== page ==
Why these flightline differences exist and whether they are detrimental to your purpose are questions that you will have to explore further. For out purpose this isolated difference was noted but will not prevent us from proceeding further. Next we want to investigate the pulse density. We do this with lasgrid. We know that the average last return density per flightline is between 7.1 to 7.9 shots per square meter. We set up the false color map for lasgrid such that it is blue when the last return density drops to 5 shots (or less) per square meter and such that it is red when the last return density reaches 10 shots (or more).

lasgrid -i Ayutthaya\strips_raw\*.laz -merged ^
        -keep_last ^
        -step 2 -density ^
        -false -set_min_max 4 8 ^
        -odir Ayutthaya\quality -o density_4ppm_8ppm.png

The last return density per square meter mapped to a color: blue is 5 or less, red is 10 or more.

The last return density image clearly shows how the density increases to over 10 pulses per square meter in all areas of flightline overlap. However, as there are large parts covered by only one flightline their density is the one that should be considered. We note great variations in density along the flightlines. Those have to do with aircraft movement and in particular with the pitch. When the nose of the plane goes up even slightly, the gigantic “fan of laser pulses” (that can be thought of as being rigidly attached at the bottom perpendicular to the aircraft flight direction) is moving faster forward on the ground far below and therefore covers it with fewer shots per square meter. Conversely when the nose of the plane goes down the spacing between scan lines far below the plane are condensed so that the density increases. Inclement weather and the resulting airplane pitch turbulence can have a big impact on how regular the laser pulse spacing is on the ground. Read this article for more on LiDAR pulse density and spacing.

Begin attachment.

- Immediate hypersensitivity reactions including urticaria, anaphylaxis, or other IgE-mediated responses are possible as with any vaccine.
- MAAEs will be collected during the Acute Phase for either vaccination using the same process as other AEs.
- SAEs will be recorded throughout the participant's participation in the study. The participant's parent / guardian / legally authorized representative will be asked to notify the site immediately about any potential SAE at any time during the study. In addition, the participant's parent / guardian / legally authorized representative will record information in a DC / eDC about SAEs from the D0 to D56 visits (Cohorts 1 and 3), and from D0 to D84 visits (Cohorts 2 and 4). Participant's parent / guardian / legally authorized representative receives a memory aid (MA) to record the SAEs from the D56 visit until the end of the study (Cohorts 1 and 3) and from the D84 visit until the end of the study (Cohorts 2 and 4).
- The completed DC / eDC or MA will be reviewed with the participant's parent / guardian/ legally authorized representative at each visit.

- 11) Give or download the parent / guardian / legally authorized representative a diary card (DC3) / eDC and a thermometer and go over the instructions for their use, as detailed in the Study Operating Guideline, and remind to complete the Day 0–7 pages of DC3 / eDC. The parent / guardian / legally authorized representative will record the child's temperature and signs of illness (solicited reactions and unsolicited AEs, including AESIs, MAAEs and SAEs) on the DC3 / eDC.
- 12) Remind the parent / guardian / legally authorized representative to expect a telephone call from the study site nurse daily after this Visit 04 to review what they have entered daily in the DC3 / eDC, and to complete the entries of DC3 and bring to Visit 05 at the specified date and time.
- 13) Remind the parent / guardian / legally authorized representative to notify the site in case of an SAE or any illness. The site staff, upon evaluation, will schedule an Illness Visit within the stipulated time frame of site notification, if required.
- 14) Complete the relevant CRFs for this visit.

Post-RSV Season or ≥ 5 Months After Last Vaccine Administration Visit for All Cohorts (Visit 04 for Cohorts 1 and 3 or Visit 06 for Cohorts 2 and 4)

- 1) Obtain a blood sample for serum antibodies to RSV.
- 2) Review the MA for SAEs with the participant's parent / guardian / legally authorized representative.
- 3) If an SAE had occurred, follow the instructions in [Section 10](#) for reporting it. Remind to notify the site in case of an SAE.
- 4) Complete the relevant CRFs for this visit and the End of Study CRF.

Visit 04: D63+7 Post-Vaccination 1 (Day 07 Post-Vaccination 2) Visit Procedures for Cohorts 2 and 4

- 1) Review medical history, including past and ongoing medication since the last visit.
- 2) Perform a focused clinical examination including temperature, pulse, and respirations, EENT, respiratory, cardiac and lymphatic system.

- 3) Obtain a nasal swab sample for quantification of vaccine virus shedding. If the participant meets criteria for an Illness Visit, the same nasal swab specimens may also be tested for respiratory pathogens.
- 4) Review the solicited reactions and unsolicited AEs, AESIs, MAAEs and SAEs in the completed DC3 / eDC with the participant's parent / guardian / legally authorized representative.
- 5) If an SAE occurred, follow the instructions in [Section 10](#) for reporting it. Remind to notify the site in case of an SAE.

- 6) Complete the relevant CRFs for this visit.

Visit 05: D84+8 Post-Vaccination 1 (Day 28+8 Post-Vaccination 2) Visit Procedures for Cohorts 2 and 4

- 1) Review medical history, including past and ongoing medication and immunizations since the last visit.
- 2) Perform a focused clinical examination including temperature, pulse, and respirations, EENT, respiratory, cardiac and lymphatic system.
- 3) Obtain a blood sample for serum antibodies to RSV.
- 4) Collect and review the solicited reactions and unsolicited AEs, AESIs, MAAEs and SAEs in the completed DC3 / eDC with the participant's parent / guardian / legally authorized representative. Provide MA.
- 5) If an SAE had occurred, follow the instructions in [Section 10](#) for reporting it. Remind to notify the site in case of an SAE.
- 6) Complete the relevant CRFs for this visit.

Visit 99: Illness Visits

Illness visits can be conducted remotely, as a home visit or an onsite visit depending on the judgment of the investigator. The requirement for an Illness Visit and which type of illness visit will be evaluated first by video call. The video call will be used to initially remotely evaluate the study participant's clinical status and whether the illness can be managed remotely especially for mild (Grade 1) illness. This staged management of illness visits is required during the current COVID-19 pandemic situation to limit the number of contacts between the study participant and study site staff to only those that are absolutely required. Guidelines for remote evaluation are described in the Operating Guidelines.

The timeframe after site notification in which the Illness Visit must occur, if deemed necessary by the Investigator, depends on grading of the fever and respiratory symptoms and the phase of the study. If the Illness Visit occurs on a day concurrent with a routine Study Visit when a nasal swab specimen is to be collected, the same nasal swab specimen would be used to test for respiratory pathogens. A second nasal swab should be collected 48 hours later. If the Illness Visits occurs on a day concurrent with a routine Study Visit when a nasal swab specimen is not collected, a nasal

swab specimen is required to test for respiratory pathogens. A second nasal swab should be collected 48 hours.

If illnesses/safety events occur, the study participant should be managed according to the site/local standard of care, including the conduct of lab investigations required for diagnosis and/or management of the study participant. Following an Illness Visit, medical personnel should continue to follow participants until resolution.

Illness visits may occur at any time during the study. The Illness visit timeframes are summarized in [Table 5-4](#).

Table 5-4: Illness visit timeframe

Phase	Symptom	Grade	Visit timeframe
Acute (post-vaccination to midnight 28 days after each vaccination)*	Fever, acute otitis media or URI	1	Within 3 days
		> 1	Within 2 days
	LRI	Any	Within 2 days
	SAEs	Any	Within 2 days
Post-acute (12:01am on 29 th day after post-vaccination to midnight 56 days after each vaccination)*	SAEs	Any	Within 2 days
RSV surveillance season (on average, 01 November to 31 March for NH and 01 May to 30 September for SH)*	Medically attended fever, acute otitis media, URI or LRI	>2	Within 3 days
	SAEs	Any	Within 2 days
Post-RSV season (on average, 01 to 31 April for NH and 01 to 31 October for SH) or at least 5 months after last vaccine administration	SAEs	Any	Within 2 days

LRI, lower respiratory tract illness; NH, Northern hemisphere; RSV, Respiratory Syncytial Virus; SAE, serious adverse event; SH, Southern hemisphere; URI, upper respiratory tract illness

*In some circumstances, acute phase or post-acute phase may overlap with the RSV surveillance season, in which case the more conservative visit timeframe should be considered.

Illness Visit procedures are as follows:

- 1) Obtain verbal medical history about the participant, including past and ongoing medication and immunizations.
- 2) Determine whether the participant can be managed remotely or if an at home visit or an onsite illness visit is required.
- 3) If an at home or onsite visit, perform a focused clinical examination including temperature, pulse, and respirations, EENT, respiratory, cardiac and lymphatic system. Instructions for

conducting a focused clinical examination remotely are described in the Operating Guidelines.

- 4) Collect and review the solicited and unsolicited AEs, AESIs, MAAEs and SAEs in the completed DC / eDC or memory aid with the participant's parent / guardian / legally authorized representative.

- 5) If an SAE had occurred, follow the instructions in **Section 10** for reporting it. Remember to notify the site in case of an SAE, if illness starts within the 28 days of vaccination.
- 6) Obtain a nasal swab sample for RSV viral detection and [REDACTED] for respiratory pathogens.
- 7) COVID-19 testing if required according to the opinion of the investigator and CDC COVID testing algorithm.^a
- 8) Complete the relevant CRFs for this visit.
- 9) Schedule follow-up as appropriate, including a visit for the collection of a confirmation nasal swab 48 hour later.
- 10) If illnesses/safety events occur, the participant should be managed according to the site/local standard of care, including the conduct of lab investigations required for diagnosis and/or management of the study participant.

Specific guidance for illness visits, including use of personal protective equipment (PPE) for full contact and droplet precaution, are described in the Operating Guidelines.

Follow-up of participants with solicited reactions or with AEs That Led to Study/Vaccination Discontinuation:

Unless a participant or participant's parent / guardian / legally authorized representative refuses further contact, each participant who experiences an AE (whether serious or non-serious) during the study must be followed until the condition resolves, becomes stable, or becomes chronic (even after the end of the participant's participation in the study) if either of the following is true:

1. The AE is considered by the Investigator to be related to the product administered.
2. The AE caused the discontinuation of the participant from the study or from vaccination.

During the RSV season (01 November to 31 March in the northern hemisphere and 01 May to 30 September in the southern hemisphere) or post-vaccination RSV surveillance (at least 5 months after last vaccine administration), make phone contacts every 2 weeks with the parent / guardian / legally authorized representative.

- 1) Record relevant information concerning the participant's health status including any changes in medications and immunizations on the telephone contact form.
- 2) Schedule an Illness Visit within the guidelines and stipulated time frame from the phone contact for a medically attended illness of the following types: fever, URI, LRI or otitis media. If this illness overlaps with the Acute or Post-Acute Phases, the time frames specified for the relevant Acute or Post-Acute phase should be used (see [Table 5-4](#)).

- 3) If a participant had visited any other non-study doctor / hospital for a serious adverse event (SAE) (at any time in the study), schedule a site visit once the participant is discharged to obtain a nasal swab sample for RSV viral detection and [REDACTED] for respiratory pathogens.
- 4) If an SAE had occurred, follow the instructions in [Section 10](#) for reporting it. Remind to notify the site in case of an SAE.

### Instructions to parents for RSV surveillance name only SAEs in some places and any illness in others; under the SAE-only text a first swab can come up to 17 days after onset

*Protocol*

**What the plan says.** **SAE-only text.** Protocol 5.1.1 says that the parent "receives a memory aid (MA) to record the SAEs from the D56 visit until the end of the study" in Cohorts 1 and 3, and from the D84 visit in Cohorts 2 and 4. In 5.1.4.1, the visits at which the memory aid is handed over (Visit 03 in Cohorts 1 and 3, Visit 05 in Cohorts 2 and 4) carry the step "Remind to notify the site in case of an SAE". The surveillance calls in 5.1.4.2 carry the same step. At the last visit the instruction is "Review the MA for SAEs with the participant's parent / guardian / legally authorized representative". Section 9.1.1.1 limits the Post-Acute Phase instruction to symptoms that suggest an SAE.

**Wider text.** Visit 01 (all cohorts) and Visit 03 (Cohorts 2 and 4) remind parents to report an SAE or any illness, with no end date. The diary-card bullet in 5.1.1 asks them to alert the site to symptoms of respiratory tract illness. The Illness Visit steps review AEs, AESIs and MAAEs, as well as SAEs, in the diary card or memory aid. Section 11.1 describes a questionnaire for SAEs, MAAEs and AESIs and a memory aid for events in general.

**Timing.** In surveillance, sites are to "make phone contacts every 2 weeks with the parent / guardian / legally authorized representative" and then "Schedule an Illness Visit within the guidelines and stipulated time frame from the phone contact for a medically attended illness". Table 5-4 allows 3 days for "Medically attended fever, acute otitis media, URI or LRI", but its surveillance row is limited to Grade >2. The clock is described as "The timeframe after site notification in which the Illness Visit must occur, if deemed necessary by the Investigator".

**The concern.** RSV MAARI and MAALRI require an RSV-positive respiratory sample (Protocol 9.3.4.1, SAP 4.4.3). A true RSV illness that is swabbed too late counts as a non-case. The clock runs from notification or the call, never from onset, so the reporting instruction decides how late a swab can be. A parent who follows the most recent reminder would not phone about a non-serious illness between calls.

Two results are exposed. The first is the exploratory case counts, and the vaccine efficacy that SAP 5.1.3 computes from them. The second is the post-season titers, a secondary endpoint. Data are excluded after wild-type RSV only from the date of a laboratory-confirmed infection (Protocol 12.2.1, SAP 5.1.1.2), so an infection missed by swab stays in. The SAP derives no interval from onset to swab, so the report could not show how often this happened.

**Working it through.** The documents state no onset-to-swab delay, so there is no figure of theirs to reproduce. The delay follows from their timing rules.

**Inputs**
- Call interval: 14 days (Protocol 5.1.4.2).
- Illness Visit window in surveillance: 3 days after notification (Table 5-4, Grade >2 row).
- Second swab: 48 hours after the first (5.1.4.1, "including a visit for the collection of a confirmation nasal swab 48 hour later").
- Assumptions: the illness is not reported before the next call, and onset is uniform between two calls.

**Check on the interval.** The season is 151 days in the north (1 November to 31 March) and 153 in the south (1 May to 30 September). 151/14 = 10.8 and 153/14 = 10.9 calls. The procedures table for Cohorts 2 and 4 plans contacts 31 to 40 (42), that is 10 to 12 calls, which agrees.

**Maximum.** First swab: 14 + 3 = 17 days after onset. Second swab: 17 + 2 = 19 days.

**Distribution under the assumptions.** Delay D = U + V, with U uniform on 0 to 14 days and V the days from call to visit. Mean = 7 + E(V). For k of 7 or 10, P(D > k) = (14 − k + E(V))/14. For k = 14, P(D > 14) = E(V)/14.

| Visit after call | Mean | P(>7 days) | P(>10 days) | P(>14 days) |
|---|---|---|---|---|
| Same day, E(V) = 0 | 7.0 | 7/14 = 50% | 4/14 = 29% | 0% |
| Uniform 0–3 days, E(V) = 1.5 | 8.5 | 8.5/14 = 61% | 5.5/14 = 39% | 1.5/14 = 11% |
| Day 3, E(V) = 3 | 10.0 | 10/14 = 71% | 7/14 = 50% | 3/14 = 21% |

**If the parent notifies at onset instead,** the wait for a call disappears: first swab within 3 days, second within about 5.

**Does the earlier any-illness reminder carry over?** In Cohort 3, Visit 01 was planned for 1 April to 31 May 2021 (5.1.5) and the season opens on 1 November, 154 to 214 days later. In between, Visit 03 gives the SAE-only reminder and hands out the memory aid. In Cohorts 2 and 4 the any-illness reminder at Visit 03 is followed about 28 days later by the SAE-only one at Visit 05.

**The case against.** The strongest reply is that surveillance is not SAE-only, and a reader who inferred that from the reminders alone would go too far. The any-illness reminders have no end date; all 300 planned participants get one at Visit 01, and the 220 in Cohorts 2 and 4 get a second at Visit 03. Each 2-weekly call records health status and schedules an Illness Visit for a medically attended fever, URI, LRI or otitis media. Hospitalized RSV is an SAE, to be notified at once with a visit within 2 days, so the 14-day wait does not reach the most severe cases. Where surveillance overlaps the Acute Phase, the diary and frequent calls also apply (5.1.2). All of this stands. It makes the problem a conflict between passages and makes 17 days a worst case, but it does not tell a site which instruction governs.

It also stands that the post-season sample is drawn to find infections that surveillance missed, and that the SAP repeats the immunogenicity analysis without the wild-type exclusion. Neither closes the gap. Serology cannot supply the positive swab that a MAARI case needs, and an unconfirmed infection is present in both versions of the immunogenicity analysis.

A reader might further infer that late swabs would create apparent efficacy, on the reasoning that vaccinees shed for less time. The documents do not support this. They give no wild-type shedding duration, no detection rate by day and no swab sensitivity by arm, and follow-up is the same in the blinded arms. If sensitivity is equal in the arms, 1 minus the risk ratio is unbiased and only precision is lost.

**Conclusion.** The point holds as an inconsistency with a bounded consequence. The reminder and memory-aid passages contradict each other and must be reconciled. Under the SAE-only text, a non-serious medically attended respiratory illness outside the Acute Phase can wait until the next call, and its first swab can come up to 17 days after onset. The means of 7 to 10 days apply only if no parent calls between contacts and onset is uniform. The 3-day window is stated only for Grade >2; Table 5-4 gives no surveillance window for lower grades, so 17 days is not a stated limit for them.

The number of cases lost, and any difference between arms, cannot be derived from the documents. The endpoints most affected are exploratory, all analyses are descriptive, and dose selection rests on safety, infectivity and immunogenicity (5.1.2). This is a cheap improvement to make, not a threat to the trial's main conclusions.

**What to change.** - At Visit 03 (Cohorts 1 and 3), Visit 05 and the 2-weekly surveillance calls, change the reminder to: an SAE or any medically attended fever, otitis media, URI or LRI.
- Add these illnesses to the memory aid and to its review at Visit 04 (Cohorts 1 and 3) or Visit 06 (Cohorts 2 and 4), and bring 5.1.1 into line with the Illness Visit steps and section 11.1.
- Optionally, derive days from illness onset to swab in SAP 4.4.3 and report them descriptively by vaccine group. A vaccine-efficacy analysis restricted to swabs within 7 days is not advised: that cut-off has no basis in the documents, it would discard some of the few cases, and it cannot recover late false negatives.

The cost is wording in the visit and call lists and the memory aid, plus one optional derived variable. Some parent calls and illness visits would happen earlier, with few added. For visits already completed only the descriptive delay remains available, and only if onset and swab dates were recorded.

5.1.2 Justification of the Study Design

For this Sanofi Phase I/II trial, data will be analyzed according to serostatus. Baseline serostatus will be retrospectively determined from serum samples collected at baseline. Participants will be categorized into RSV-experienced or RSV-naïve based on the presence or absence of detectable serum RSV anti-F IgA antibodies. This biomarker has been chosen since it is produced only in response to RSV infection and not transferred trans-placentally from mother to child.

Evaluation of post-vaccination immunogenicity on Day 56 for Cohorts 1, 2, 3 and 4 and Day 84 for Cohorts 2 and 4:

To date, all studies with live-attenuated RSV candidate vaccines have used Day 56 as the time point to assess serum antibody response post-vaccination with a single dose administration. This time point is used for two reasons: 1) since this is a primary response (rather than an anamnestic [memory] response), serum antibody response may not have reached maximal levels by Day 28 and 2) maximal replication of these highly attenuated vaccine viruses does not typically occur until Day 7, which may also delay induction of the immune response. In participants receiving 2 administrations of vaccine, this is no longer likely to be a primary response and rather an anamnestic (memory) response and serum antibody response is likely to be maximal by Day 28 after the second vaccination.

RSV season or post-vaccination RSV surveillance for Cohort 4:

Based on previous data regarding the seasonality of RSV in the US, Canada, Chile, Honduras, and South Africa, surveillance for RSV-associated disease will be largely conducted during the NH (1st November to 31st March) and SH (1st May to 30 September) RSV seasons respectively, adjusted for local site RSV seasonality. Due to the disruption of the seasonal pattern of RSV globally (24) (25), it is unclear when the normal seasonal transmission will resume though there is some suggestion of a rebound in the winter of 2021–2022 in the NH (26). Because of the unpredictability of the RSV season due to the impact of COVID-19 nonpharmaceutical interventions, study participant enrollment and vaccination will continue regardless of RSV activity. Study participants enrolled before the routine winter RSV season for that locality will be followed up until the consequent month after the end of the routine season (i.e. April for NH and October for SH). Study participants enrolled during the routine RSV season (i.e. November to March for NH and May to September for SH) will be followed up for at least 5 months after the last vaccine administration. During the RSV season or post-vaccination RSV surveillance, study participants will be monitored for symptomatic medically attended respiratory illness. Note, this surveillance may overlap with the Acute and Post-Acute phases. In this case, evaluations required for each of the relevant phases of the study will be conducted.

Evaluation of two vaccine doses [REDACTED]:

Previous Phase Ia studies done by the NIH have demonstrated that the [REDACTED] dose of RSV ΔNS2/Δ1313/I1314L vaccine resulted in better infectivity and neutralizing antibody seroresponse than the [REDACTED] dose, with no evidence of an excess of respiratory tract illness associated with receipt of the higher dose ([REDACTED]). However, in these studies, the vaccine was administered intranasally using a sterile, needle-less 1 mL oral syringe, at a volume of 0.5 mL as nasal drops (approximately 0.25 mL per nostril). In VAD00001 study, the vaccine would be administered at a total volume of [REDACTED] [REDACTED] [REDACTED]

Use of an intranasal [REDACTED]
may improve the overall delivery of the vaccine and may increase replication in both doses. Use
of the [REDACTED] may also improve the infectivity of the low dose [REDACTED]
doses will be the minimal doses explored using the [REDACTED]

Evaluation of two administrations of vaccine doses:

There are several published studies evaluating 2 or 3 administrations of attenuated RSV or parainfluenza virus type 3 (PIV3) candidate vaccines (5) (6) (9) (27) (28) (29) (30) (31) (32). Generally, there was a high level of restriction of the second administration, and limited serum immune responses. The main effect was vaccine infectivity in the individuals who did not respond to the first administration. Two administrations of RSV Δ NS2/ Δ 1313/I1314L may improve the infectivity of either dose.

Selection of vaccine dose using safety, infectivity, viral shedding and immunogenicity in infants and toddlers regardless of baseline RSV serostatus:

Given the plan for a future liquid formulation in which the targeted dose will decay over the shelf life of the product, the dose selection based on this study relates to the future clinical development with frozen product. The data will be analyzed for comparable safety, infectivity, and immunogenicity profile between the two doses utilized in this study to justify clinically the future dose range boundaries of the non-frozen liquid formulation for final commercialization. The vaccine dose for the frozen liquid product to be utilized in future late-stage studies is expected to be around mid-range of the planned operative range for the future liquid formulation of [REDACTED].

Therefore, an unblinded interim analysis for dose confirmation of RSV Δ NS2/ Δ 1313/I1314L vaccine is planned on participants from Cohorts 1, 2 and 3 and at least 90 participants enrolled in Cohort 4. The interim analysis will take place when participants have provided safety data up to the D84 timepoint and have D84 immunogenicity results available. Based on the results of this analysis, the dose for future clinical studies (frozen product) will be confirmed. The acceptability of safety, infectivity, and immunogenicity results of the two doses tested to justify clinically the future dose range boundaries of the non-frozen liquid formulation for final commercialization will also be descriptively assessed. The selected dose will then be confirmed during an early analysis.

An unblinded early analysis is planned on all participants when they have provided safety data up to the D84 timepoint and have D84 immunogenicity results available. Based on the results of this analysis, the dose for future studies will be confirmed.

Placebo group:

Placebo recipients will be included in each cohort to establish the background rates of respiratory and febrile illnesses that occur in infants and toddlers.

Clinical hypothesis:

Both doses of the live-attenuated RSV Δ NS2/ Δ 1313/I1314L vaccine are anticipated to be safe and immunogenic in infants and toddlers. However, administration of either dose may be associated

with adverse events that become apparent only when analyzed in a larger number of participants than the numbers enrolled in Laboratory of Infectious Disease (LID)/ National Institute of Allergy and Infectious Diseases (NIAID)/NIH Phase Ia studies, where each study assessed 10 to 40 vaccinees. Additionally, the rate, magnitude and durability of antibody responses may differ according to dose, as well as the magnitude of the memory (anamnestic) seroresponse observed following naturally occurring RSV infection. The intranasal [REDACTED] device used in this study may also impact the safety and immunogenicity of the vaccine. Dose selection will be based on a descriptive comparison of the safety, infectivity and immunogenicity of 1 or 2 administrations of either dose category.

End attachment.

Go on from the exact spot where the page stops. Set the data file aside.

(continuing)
LiDAR Preparation

When you have airborne LiDAR in flightlines the first step is to tile the data into square tiles that are typically 1000 by 1000 or – for higher density surveys – 500 by 500 meters in size. This can be done with lastile. We also add a buffer of 30 meters to each tile. Why buffers are important for tile-based processing is explained here. We choose 30 meters as this is larger than any building we expect in this area and slightly larger than the ‘-step’ size we use later when classifying the points into ground and non-ground points with lasground.